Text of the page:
Actually, come to think of it, my sister got so good at baby-sitting that she then diversified and launched her own “Mrs Mop” cleaning business and made a killing.

    I think the point is that you need a good idea, which fits market opportunities. You don’t need to start out with the mindset of an entrepreneur.

  8. Jamie Varon says:

    While I do agree that not everyone should start their own business, I think Seth’s POV needs to be evaluated based on who he believes his audience to be. For example, he wrote The Dip. which is specific to people who want to be the best in the world, not average.

    Godin speaks to people who he believes want to be remarkable. Who want to stand out. Who want to be the best in the world. In that respect, his advice is right on. People who want to pioneer and stand out and be the best in the world should have their own business. It’s nearly impossible to be pioneering while being anything but the top boss.

    Although the general public seems to love Godin, his writing is tailored to people who are, in no way, looking for average. And, most excellent, above average people I’ve met want their own business eventually.

    Godin doesn’t appeal to this certain type of person that you talk about that is not cut out for owning their own business. That’s just not his audience, even if his message gets through to them from time to time.

  9. Louise says:

    But Jamie, he wrote that as a guest post on a blog aimed at people looking for work. Not on his own blog.

    I think it’s bad advice in that context and also smacks a little of ‘ivory tower’ism.

    I also disagree with the idea that all “excellent people” want their own business. All entrepreneurs want their own business, but excellence comes in many forms and entrepreneurs are not superior to anyone else – just different.

  10. Neva says:

    Seth Godin is SO RIGHT. He couldn’t be more right.

    Ever tried looking for a job without trying to please the recruiters?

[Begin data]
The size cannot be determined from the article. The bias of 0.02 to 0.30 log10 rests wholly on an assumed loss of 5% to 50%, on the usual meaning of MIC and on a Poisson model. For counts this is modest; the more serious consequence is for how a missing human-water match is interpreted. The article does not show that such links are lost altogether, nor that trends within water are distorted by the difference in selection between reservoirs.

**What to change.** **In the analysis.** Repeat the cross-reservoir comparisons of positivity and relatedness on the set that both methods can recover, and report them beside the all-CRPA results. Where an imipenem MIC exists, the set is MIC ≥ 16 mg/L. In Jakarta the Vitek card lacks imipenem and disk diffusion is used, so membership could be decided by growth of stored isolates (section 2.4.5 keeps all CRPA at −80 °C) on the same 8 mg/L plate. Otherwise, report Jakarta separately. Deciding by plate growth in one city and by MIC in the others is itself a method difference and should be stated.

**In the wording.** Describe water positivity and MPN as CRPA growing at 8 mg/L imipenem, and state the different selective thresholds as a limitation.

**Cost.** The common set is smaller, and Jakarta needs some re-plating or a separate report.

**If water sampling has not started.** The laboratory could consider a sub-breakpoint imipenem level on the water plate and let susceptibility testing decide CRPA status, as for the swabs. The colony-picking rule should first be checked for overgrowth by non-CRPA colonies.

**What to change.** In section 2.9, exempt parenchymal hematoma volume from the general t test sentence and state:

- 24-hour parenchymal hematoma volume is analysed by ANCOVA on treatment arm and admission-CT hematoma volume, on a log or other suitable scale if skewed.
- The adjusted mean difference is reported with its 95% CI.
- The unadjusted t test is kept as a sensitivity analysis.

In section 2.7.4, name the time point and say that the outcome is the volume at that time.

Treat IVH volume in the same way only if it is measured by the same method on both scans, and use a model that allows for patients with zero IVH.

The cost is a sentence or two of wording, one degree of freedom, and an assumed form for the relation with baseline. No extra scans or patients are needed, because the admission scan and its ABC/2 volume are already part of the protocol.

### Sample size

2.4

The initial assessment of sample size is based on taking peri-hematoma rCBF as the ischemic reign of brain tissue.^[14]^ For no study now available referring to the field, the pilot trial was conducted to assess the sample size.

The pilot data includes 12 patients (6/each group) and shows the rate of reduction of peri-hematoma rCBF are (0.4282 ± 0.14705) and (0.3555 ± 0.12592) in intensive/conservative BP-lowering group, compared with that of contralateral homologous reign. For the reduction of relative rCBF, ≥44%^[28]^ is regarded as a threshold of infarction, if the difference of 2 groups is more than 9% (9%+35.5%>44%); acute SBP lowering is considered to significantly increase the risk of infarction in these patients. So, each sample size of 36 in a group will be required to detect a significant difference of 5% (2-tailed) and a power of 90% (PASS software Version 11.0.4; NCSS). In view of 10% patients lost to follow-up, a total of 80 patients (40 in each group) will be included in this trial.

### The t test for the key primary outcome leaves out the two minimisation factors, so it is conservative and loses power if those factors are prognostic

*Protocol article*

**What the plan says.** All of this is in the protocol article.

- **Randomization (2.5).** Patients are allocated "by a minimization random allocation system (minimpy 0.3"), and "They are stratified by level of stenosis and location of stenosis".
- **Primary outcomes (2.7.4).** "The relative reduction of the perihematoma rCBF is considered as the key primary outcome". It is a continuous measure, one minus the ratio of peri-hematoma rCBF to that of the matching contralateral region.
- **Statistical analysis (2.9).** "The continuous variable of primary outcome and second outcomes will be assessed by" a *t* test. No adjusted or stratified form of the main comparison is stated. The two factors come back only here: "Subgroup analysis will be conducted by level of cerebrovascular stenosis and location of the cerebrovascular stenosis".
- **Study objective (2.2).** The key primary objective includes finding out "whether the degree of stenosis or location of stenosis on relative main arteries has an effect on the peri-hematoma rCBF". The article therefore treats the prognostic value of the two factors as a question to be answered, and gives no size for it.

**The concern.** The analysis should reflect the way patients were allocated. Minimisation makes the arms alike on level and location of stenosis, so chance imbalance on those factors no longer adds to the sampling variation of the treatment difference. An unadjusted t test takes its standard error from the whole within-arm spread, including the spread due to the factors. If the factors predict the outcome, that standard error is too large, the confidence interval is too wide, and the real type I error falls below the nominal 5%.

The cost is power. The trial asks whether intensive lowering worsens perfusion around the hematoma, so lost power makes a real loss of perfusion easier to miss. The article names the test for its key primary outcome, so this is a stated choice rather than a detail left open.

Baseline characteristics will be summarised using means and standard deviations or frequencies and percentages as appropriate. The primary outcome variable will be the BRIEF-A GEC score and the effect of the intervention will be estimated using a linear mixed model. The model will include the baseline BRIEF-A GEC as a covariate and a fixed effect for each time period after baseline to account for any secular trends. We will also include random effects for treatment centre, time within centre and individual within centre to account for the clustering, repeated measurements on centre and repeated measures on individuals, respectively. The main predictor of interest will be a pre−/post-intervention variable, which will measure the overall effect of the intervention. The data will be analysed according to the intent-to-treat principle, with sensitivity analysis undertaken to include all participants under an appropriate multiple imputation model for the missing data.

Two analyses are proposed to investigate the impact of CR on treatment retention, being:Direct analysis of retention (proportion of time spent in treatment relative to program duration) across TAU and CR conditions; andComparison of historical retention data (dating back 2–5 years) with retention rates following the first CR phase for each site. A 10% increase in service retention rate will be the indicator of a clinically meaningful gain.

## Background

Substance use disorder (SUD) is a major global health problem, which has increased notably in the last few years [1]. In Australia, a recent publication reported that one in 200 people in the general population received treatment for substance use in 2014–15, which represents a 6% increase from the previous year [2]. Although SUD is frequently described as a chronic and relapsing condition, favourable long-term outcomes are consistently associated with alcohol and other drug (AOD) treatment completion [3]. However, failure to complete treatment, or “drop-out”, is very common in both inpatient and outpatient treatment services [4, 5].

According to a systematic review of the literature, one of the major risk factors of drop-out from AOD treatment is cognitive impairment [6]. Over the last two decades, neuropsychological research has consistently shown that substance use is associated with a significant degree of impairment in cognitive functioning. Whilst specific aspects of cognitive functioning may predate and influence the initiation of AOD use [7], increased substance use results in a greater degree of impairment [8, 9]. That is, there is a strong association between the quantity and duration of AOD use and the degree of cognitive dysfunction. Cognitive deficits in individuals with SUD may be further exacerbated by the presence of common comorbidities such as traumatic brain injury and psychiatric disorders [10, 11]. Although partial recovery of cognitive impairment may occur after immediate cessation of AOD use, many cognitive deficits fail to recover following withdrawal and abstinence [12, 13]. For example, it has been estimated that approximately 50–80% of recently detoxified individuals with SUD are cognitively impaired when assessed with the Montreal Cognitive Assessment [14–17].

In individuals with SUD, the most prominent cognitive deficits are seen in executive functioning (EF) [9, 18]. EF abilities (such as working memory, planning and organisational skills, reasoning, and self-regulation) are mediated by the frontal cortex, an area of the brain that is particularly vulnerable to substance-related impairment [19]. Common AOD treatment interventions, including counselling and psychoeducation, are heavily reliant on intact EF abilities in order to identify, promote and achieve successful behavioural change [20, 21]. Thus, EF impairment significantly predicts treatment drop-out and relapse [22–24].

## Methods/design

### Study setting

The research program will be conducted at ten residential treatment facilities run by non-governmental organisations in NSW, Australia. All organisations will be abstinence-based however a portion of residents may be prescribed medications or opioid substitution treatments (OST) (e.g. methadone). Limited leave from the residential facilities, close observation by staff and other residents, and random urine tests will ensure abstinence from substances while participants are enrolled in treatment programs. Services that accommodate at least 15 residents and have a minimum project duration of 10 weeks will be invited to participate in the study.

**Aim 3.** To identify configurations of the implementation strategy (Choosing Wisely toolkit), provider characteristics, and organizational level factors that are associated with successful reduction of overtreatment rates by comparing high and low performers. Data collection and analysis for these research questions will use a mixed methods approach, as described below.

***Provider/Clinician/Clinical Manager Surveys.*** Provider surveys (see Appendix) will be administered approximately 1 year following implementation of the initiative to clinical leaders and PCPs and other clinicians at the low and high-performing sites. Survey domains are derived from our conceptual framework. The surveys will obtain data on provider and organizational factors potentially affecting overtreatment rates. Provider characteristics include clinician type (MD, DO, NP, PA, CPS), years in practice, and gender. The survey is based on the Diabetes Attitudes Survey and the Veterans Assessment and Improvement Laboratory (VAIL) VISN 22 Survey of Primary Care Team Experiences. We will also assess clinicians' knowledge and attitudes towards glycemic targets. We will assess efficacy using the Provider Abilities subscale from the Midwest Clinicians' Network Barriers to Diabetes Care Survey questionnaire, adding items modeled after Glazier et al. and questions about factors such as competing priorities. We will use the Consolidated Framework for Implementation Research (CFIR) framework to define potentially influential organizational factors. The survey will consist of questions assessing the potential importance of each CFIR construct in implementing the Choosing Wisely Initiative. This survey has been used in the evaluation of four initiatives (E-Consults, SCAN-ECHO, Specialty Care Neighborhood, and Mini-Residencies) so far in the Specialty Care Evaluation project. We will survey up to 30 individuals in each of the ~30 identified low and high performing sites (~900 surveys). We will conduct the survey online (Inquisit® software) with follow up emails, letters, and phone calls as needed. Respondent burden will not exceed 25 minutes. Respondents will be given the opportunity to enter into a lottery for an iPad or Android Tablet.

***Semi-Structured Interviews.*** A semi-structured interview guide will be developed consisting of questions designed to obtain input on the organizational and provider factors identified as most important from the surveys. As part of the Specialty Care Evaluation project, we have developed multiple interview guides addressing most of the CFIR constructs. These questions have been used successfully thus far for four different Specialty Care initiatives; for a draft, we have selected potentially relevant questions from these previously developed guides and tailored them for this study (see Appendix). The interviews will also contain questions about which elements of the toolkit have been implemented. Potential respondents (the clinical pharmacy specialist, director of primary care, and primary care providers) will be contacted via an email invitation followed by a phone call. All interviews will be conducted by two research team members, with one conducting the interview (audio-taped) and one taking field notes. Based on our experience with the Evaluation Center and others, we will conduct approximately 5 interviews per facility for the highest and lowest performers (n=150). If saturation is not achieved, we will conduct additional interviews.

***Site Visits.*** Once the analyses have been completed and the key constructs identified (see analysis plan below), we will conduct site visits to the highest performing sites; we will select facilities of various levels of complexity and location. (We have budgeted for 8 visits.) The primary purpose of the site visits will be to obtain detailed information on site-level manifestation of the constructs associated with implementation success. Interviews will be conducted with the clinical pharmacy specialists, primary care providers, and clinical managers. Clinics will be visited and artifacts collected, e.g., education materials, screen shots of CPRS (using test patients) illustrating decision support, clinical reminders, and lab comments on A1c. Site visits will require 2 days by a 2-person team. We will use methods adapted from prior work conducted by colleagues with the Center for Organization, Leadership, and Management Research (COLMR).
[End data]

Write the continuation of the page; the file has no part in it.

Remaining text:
Ever been hired after a frank and genuine discussion about why you left your previous job?

    The job market has become a mess of dysfunctional conventional wisdom and mediocrity.

    Those who are not able to subscribe to Seth’s advice aren’t likely to be following him anyway.

  11. Louise says:

    Thanks for the comment Neva.

    I’m not sure what you mean about recruiters or having to explain why you left your last job – those seems like basic parts of the hiring process to me, and shouldn’t be enough to force you into your own business unless starting a business is what you were meant to do.

    It’s definitely not for everyone.

  12. Barbara Saunders says:

    I agree with those who have written that it’s a question of audience. An article in the Wall Street Journal’s Start Up Journal included the factoid that many successful entrepreneurs, when polled after the fact, said that their primary and driving motivation was specifically “can’t stand working for anyone else.” Not money, not vision, not a great idea. (Those things came in after the initial decision had been made, i.e., once a person hits the wall and says, “Well, I can’t work for anyone else, I better do something or I’ll starve,” then they tend to search out a course that exposes one of those other goals.

    Seth speaks to the kind of person who doesn’t really WANT a job in the best of economies, the kind who (in a perverse way) says, “Yeah! A sucky economy means there is less opportunity course to the path I know in my heart I must take no matter what.”

    I remember thinking when I was 26 – this job thing is going to kill me, literally. I got sick on every job and am finally at the point where I contract only – with a true business in the works.